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Véhicule Press - August 28, 2009 - 19 Comments

The Mechanical Bird

The Mechanical Bird by Asa Boxer

Reviewed by Lorette C. Luzajic

It was the title that grabbed me, and as for why, I cannot exactly say. The Mechanical Bird evoked images of a dusty antique toy store or of Ray Bradbury’s machineries. I let myself be led by this random curiousity, into the mechanics of Asa Boxer’s imagination.

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Véhicule Press - May 10, 2009 - 61 Comments

Penny Dreadful

Penny Dreadful by Shannon Stewart

Reviewed by Michelle Miller

Murder is horrifying. And the serial murders of a specific demographic of vulnerable people—like aboriginal women living in Canada’s poorest neighbourhood and making a living from dangerous and stigmatized work—is even more so. And when those murders happen in your community, it’s heart wrenching.

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Véhicule Press - October 09, 2008 - 36 Comments

Standing Wave

Standing Wave by Robert Allen

Reviewed by Joanna M. Weston

Allen surfs through life on a catamaran built of dualities. He rides light and dark, life and death, war and peace, with philosophic looks at each. His references favour present culture—including CNN, Tinkerbell, Satie, Billy Collins, Davey Crockett, and the Titanic—over the past. Yet there are echoes of Shakespeare in the repetition of the north-north-westerly wind direction, with traces of nursery rhymes and the Bible.

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Véhicule Press - October 02, 2008 - 16 Comments

Red Ledger

Red Ledger by Mary Dalton

Reviewed by Michelle Miller

In Red Ledger, Mary Dalton’s fourth book of poetry, she proves her reputation as a smart-talking, sassy, brilliant, funny, proud, insightful hometown Newfoundland gal. In this collection she displays a wonderfully unstodgy maturity in tackling the erotic, the historical and the socio-political environment of her home province in stanzaic poetry, rants and folkloric parables. Relying on conventions like lyric, ode, conversation, epic, classified ad, sestina, litany and oral history storytelling, Dalton’s poems are diverse in style but cohesive in theme. These poems are about place, but they’re also very richly about people. She is at her best when relaying social history with political criticism, mainly because the voices of her characters are so strong and well-represented. This is history the way history should be written – it comes alive – which is unfortunate only because it’s so bleak.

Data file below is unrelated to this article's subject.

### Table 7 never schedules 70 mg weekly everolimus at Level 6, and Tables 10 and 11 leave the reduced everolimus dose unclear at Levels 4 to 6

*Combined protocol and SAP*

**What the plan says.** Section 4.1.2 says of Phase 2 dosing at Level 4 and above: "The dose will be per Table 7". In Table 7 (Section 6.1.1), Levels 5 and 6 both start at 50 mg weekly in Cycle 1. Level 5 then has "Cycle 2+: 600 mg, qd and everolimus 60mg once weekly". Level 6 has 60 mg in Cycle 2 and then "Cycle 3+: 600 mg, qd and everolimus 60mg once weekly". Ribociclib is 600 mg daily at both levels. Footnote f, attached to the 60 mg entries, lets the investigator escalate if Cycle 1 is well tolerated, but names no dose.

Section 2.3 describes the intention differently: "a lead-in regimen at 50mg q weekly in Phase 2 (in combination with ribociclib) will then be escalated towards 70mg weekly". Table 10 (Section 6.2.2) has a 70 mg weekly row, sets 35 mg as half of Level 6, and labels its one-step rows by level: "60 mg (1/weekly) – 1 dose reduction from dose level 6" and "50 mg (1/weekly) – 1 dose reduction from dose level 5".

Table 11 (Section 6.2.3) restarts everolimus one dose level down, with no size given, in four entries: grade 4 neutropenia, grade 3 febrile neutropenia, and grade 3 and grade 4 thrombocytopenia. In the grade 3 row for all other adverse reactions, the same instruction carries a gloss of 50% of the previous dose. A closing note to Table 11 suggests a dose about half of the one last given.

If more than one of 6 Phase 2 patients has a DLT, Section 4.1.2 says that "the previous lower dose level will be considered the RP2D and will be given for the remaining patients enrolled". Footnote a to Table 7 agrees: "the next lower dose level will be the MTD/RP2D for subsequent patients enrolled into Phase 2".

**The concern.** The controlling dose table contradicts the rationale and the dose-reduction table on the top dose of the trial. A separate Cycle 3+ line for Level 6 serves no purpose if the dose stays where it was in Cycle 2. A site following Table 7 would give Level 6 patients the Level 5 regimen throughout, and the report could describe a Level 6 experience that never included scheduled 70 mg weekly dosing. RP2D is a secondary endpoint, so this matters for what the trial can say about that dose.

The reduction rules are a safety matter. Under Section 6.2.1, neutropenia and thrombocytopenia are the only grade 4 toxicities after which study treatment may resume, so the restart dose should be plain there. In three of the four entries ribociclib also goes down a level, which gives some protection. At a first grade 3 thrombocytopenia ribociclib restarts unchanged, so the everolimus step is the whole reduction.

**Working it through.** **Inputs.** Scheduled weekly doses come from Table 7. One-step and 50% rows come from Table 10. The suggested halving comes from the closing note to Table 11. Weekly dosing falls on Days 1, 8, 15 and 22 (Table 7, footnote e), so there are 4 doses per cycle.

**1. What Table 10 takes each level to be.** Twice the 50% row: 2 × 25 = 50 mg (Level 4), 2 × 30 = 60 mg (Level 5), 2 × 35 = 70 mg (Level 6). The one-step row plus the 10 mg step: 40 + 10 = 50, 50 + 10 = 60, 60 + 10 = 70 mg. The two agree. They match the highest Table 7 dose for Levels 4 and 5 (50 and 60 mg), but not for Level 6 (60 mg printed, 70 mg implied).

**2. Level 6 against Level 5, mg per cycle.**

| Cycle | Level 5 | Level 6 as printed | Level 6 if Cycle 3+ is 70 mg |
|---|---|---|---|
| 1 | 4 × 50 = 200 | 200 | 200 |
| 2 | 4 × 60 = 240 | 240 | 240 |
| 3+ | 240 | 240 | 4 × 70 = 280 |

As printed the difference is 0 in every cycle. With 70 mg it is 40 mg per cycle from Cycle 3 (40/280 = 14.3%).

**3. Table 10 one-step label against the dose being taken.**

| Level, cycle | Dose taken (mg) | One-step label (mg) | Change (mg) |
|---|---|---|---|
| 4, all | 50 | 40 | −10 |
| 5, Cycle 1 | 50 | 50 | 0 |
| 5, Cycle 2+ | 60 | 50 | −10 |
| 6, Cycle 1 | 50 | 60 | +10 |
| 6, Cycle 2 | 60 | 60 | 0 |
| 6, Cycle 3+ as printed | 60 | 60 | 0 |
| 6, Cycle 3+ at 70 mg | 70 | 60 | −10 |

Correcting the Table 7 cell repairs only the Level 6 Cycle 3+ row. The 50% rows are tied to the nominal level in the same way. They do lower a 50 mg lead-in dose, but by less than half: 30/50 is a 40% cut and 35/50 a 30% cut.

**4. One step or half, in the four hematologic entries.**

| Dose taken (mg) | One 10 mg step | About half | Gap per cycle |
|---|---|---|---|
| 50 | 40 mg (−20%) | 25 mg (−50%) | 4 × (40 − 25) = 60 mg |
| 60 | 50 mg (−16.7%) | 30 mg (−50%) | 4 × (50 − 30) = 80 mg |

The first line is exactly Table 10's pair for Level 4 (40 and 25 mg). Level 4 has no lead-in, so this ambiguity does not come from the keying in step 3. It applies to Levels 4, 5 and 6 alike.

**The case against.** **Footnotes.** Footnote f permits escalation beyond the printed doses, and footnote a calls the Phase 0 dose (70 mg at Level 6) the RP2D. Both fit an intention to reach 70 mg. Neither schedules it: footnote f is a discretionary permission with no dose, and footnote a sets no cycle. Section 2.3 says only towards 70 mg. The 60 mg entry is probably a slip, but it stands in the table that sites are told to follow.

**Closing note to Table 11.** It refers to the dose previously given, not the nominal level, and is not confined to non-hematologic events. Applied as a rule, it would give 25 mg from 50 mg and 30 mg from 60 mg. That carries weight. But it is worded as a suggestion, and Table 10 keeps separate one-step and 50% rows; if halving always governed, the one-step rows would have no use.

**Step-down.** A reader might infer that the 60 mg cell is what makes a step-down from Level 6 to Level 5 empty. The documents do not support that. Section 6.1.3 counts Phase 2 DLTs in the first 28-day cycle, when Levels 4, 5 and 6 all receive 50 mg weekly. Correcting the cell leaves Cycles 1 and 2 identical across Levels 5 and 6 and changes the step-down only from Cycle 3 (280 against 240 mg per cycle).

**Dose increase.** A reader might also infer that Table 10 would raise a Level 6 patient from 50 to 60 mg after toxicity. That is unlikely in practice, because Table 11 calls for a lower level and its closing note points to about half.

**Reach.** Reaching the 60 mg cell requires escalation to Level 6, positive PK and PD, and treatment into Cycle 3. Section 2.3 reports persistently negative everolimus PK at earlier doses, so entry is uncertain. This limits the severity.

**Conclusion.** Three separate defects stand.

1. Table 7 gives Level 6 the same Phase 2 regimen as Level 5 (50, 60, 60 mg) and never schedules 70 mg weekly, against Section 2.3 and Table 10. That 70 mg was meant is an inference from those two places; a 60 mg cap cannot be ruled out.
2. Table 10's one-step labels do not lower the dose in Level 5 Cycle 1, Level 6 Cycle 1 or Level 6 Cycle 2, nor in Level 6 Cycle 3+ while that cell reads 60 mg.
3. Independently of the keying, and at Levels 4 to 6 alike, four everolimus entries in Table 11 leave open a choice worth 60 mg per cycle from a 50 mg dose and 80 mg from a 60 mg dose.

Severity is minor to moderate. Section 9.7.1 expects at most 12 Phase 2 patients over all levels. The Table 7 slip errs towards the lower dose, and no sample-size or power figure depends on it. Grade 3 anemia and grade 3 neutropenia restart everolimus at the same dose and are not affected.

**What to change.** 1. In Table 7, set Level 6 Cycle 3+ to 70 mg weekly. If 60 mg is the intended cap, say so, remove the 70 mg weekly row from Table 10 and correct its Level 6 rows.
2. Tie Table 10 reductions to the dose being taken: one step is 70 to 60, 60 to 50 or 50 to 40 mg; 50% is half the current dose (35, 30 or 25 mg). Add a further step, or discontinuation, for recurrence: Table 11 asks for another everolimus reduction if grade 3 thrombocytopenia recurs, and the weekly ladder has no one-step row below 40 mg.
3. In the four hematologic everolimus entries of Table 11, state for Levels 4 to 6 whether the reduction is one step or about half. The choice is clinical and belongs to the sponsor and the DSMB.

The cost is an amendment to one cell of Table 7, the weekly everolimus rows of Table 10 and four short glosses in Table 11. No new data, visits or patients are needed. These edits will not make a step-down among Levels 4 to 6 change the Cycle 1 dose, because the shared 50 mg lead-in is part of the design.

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Véhicule Press - December 19, 2006 - 34 Comments

There, There

There, There by Patrick Warner

Reviewed by Shane Neilson

Patrick Warner is in the manner of an old poet, a poet of reflection. He thinks about things; he shares his thoughts. I know, I know, any poem that’s not borne of thought isn’t worth a damn. But it’s the way these thoughts are written down, it’s the way they are brought up. Consider the anti-consumerism and a mild railing against the state of our suburban communities in “Gumshoe”:

…pumpkins, shamrocks, hearts, and bunnies
signal the year-long consumer obsession,

in this neighborhood where nobody walks,
where in places there are no sidewalks,
where no one seems to notice what I notice
when I walk, and there’s no one to ask…
(11)

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Véhicule Press - September 12, 2006 - 0 Comments

Out to Dry in Cape Breton

Out to Dry in Cape Breton by Anita Lahey

Reviewed by Ian LeTourneau

Anita Lahey’s Out to Dry in Cape Breton is one of the best Canadian poetry debuts I’ve read in a while. Her poems are vividly imagined, technically and formally astute, and stylistically rich.

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Véhicule Press - June 22, 2006 - 26 Comments

The New Canon: An Anthology of Canadian Poetry

The New Canon: An Anthology of Canadian Poetry edited by Carmine Starnino

Reviewed by James Pollock

“Love poems wither,” writes George Elliott Clarke, “in our bleak, stony, / frigid, hostile, brutal Canuck anthologies” (124). The lines are from his poem “Blue Elegies: I. V.” Clarke might as well have been describing what happens to the hopes of the poor jaded readers of those anthologies, who keep going back for more punishment every time a new one appears. There are many people responsible for this: the too easy-going editors, the poets disdainful of their craft, the reviewers and blurb-writers who bury these books with praise. And yet we keep going back because we love poetry so much. We want the poems to be good so badly we are willing to have our hearts broken again, if we must; only let us read the poems and see for ourselves.

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